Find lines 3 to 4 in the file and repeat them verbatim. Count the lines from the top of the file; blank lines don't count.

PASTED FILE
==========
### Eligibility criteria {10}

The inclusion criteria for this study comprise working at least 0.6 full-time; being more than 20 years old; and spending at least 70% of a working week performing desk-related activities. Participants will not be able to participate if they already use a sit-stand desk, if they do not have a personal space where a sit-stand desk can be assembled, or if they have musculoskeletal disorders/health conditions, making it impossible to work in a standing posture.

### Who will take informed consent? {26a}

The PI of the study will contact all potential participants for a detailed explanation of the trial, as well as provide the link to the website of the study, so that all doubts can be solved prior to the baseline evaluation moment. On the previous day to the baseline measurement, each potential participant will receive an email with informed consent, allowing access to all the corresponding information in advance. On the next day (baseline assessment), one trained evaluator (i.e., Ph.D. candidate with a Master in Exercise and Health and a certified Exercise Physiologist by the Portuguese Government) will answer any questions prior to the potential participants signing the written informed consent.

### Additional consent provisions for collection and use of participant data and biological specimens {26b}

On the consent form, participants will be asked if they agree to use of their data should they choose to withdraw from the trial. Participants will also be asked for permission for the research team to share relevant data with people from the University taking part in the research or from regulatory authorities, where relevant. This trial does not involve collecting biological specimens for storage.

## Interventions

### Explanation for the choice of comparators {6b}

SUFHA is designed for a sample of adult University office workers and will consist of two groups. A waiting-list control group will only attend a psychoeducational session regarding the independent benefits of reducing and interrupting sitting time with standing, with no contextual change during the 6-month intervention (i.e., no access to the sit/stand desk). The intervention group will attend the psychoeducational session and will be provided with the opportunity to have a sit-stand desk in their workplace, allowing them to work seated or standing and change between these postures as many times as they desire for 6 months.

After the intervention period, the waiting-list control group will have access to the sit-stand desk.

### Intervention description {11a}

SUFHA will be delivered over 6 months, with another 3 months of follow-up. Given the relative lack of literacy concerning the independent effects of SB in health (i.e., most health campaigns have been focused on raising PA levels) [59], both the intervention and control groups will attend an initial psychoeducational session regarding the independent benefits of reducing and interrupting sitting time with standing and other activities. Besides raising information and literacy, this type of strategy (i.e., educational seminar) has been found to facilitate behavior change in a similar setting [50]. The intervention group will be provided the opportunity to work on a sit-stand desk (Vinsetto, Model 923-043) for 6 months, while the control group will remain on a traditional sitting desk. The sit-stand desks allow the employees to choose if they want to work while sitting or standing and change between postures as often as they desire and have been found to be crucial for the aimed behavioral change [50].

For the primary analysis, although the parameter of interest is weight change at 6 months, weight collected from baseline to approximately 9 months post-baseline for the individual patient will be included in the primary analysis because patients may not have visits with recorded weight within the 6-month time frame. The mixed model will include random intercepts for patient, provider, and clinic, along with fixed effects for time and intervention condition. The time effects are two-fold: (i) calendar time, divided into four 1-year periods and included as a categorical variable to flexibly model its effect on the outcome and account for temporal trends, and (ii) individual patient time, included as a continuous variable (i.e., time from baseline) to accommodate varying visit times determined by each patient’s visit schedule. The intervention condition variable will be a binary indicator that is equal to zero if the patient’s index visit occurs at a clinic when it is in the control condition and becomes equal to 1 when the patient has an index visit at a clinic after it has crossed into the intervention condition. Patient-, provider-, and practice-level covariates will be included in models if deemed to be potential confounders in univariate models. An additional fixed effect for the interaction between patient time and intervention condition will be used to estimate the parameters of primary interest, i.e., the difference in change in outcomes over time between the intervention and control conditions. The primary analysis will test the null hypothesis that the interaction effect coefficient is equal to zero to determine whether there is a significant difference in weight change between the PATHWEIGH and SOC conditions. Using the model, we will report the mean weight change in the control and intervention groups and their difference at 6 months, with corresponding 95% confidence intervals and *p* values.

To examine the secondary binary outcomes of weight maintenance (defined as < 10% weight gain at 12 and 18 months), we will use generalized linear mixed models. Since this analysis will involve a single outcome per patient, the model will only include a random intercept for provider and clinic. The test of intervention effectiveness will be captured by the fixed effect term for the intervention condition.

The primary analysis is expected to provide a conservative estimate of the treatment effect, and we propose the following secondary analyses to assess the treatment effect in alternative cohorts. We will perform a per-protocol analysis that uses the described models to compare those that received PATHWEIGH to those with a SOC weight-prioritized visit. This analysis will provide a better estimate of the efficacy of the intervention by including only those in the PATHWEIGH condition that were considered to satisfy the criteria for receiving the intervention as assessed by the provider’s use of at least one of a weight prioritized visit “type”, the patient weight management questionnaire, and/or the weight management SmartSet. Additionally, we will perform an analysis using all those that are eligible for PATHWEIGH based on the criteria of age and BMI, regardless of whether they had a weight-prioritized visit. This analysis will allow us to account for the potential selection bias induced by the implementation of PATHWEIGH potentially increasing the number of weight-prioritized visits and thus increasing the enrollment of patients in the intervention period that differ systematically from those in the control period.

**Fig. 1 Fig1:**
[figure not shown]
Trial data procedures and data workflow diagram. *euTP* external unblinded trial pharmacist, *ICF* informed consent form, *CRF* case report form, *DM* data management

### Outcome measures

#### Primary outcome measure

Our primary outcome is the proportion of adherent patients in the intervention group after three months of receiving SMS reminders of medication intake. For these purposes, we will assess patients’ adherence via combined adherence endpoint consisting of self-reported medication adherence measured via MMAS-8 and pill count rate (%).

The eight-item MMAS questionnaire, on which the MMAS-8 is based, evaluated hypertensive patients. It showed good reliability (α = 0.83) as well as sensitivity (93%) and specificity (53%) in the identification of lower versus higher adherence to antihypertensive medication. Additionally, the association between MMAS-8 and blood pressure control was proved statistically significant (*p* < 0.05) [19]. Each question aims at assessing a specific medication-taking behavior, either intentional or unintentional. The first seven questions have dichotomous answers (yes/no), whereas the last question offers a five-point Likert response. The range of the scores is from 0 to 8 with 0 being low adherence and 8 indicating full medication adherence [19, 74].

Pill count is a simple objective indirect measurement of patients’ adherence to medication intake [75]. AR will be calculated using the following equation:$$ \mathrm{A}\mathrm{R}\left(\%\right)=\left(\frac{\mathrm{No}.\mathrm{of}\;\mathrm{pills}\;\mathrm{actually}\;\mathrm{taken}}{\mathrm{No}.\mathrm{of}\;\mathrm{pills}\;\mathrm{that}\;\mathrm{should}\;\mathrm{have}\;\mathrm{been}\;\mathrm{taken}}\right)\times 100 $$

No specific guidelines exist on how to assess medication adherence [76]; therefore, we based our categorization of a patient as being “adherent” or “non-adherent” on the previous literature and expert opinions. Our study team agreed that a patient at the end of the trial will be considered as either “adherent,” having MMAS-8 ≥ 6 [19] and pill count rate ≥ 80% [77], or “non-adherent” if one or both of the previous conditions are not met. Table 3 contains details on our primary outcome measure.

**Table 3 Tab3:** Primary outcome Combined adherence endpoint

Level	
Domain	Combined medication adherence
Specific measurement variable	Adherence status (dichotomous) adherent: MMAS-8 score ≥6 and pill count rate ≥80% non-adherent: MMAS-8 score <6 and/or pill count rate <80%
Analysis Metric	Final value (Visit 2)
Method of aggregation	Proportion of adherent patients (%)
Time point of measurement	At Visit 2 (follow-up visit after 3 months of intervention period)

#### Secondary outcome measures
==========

### Who will take informed consent? {26a}

The PI of the study will contact all potential participants for a detailed explanation of the trial, as well as provide the link to the website of the study, so that all doubts can be solved prior to the baseline evaluation moment. On the previous day to the baseline measurement, each potential participant will receive an email with informed consent, allowing access to all the corresponding information in advance. On the next day (baseline assessment), one trained evaluator (i.e., Ph.D. candidate with a Master in Exercise and Health and a certified Exercise Physiologist by the Portuguese Government) will answer any questions prior to the potential participants signing the written informed consent.